The following article is from the National Right to Work Legal Defense Foundation’s bi-monthly Foundation Action Newsletter, September/October 2018 edition.
Foundation staff attorneys assist public-sector employees in halting ‘opt-out’ schemes across the country
The Foundation’s Supreme Court victory in Janus v. AFSCME opened the door for several Foundation-litigated lawsuits seeking the return of union fees unconstitutionally seized from public sector workers.
WASHINGTON, DC – For years, union officials have been denying employee’s rights by using “opt-out” schemes, in which employees must take steps simply to refrain from paying for union activity they cannot legally be required to fund.
However, in the Foundation-won Janus v. AFSCME decision that freed public sector workers from compulsory dues, the U.S. Supreme Court affirmed that charging union fees is a violation of the First Amendment “unless employees clearly and affirmatively consent before any money is taken from them.”
That affirmation of workers’ rights has opened the door for thousands of employees to hold union officials’ accountable for coercive “opt-out” schemes, in which officials had required employees to take steps simply to protect their First Amendment rights.
The Foundation is providing free legal representation to government employees across the country in numerous cases seeking the return of fees seized without consent by union officials.
A group of Illinois home care providers is seeking the return of $32 million in union fees seized in a coercive scheme by SEIU officials. With free legal aid from Foundation staff attorneys, the providers took their case, Riffey v. Rauner, all the way to the U.S. Supreme Court.
Riffey v. Rauner is a continuation of the 2014 Foundation-won Supreme Court Harris v. Quinn case. In Harris, the Court ruled that a forced-dues scheme imposed by the state of Illinois, in which over 80,000 individual home care providers in Illinois were unionized and required to pay union fees, violated the First Amendment.
After the Supreme Court decision, the case was re-designated as Riffey v. Rauner and remanded to the District Court to settle remaining issues, including whether or not tens of thousands of providers who had never joined the union would receive refunds of the money SEIU officials seized without consent.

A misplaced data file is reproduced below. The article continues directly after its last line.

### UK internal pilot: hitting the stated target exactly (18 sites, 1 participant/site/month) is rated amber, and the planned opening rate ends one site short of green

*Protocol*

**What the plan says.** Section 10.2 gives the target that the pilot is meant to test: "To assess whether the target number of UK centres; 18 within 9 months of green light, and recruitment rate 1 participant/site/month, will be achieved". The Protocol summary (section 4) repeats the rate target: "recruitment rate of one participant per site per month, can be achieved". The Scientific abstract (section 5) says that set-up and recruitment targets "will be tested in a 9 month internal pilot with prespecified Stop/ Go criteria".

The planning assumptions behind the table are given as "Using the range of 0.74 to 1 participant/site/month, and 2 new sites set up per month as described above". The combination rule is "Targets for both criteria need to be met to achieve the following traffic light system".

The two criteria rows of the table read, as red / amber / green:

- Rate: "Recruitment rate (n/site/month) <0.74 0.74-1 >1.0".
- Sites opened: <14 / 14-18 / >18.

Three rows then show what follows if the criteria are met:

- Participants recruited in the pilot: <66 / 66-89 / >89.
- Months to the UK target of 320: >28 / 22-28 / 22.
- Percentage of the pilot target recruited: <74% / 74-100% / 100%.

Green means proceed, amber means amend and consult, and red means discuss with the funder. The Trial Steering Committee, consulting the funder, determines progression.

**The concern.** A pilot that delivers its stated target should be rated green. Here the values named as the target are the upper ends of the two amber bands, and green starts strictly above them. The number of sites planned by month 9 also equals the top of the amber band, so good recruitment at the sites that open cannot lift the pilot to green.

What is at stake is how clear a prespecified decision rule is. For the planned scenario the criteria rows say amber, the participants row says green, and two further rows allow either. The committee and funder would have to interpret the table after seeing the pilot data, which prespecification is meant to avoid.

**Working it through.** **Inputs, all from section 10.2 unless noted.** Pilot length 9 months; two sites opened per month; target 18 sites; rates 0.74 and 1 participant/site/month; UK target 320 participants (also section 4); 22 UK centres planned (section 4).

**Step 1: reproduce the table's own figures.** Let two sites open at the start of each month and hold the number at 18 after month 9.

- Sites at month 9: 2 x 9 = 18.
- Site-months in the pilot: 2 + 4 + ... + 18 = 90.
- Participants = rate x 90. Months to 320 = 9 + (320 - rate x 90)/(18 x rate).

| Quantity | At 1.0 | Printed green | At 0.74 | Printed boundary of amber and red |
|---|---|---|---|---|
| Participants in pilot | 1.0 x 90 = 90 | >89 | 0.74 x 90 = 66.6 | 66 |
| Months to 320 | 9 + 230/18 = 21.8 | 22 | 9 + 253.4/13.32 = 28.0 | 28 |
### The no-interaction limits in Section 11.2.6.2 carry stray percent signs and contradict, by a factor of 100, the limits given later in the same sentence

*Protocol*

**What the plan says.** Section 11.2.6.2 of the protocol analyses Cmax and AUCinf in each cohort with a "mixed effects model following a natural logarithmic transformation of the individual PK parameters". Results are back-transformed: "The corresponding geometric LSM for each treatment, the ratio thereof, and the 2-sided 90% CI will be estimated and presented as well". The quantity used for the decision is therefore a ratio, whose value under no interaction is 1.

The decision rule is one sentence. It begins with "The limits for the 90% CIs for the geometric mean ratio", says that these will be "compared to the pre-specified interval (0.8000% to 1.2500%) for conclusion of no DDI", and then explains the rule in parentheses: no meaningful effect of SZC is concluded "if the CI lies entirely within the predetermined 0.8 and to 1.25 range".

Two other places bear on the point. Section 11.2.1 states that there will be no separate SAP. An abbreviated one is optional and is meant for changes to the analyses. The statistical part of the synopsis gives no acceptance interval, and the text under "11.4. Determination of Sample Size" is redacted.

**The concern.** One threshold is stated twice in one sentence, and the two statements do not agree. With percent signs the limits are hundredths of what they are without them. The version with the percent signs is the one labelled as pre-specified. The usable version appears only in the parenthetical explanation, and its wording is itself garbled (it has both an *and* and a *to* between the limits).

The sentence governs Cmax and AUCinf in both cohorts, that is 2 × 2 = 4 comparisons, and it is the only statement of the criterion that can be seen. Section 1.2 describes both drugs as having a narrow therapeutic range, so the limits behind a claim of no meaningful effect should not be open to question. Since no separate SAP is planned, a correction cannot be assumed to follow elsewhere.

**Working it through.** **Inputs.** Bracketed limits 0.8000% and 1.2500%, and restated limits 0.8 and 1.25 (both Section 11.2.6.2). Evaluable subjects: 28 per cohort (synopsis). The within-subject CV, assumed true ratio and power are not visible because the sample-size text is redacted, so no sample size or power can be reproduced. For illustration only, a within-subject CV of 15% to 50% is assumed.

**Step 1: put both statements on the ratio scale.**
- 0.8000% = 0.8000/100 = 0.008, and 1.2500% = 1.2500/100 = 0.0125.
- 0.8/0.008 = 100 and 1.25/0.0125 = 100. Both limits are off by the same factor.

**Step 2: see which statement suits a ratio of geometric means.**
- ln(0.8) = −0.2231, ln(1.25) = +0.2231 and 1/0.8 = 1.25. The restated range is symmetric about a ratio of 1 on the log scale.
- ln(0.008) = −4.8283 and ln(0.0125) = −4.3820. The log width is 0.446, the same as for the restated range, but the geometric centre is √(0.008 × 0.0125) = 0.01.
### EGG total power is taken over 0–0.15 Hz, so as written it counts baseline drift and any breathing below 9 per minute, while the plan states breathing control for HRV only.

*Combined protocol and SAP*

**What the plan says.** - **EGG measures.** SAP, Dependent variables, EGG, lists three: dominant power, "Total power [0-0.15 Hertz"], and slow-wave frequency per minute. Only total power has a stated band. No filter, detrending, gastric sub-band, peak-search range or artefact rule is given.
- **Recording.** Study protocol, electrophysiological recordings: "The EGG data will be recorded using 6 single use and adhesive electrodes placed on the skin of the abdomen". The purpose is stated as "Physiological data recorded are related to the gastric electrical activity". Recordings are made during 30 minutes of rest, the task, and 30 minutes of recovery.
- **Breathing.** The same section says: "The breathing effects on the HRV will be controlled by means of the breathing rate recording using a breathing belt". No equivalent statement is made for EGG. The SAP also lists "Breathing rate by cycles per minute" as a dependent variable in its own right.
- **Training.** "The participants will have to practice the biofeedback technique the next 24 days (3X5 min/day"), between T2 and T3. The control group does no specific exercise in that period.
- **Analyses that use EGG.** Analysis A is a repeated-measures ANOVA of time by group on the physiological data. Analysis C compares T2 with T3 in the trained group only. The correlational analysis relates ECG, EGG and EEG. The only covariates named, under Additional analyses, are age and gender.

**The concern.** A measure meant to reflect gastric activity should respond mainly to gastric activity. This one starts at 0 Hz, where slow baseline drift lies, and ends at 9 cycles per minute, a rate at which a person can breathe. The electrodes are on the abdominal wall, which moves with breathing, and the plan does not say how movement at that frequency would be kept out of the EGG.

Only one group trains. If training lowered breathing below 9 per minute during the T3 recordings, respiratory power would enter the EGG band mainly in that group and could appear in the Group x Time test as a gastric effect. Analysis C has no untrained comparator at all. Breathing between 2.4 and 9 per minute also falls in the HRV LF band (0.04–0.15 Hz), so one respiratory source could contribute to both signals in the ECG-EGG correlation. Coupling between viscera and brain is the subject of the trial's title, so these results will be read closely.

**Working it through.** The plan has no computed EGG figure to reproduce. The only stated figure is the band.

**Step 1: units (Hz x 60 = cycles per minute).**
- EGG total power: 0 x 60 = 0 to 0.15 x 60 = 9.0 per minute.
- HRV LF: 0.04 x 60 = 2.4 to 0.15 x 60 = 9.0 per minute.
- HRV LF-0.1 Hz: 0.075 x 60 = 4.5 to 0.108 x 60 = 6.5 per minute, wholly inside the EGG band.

However, in June 2016, the District Court ruled that the SEIU did not have to repay the funds, despite the Supreme Court ruling declaring the scheme unconstitutional. Foundation staff attorneys appealed the case to the U.S. Seventh Circuit Court of Appeals, which affirmed the District Court’s ruling that, even though the workers never consented to their money being taken, they did not suffer First Amendment injury.
Earlier this year, Foundation staff attorneys asked the Supreme Court to grant certiorari and hear the case to clarify that taking fees from nonmembers without consent violates the First Amendment.
The day after Janus, the Court granted certiorari in Riffey, vacated the lower court’s ruling, and remanded the case to be reconsidered in light of the new protections against “opt-out” schemes.
“With the Supreme Court remanding Riffey, we are one step closer toward indicating the rights of the tens of thousands of victims, many of whom are family members
caring for disabled children in their own homes,” said Foundation President Mark Mix.
“Now, with the new protections for workers afforded by our landmark Janus v. AFSCME victory, it is critical to confirm that unions cannot require individuals to ‘opt out’ of union dues that they cannot be required to pay in the first place,” continued Mix. “Union officials are still using such ‘opt-out’ schemes nationwide to limit workers’ constitutional protections despite Janus’ clear ruling that those schemes are impermissible. Ultimately, the clear ruling by the Supreme Court on this issue must be enforced in the lower courts to ensure that individuals who never joined a union cannot be required to take affirmative steps simply to protect their First Amendment rights.”
Foundation attorneys are also seeking to halt an “opt-out” scheme in which SEIU officials seized millions of dollars in forced dues from thousands of California state employees.
The workers are challenging SEIU Local 1000 officials’ “opt-out” policy that required workers to affirmatively opt out of the portion of union fees that workers cannot be legally required to fund.
In 2015, a federal judge certified Foundation staff attorney W. James Young as the attorney for the entire class of more than 30,000 nonmembers who had been coerced since June 2013 into funding SEIU union officials through the scheme.
The case is pending in the U.S. Ninth Circuit Court of Appeals on appeal from the District Court’s dismissal of the claim. Hours after the Janus ruling declared that workers must provide affirmative consent to be charged union fees, Young notified the Court of Appeals of the decision’s relevance to Hamidi.
Unions have been on notice of the dubious legal grounds of its “opt-out” policy since the Foundation-won Knox v. SEIU Supreme Court decision in 2012, when the Court ruled in favor of a similar class of workers forced to pay union dues.
Because SEIU Local 1000 did not adjust its policy of forcing workers to opt-out of non-chargeable fees after Knox, the Janus decision means the union could be required to refund all fees seized since June 2013 from the more than 30,000 class members, an amount estimated to be well over $100 million.
“For years union bosses have violated the rights of public employees and seized billions of dollars in unconstitutional forced fees,” said Mix, “Now, armed with the Janus precedent, Foundation staff attorneys are seeking to force union officials to return those ill-gotten gains to the workers whose rights they violated.”